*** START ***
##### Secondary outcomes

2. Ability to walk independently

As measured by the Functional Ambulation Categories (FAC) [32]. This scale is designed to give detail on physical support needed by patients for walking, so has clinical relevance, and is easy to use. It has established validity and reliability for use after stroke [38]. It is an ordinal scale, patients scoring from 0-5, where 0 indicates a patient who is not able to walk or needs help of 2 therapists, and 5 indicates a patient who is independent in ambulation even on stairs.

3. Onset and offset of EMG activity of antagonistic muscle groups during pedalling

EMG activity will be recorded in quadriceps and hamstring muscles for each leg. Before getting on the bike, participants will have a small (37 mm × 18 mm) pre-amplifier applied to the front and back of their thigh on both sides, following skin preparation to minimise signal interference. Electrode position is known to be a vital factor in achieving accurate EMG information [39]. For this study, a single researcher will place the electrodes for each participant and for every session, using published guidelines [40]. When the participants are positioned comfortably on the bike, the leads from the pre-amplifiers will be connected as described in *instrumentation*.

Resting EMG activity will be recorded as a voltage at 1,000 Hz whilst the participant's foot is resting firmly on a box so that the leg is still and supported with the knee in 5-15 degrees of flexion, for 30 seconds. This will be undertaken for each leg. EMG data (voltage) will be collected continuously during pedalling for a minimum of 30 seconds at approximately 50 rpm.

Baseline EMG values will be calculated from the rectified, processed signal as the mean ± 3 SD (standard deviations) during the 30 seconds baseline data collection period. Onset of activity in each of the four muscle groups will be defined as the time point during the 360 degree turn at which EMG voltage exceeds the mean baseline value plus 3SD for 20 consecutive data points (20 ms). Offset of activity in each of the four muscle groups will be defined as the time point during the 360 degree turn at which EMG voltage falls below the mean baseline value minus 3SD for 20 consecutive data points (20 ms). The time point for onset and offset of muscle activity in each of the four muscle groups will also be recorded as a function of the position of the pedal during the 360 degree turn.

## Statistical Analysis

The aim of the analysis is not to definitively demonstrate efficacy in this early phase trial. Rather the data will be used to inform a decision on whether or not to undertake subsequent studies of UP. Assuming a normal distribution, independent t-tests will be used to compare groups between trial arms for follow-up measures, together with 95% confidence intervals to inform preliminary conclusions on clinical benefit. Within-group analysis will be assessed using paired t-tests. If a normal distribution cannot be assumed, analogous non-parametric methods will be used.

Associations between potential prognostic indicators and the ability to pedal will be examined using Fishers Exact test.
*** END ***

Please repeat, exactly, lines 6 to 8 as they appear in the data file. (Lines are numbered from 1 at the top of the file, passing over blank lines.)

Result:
Resting EMG activity will be recorded as a voltage at 1,000 Hz whilst the participant's foot is resting firmly on a box so that the leg is still and supported with the knee in 5-15 degrees of flexion, for 30 seconds. This will be undertaken for each leg. EMG data (voltage) will be collected continuously during pedalling for a minimum of 30 seconds at approximately 50 rpm.

Baseline EMG values will be calculated from the rectified, processed signal as the mean ± 3 SD (standard deviations) during the 30 seconds baseline data collection period. Onset of activity in each of the four muscle groups will be defined as the time point during the 360 degree turn at which EMG voltage exceeds the mean baseline value plus 3SD for 20 consecutive data points (20 ms). Offset of activity in each of the four muscle groups will be defined as the time point during the 360 degree turn at which EMG voltage falls below the mean baseline value minus 3SD for 20 consecutive data points (20 ms). The time point for onset and offset of muscle activity in each of the four muscle groups will also be recorded as a function of the position of the pedal during the 360 degree turn.

## Statistical Analysis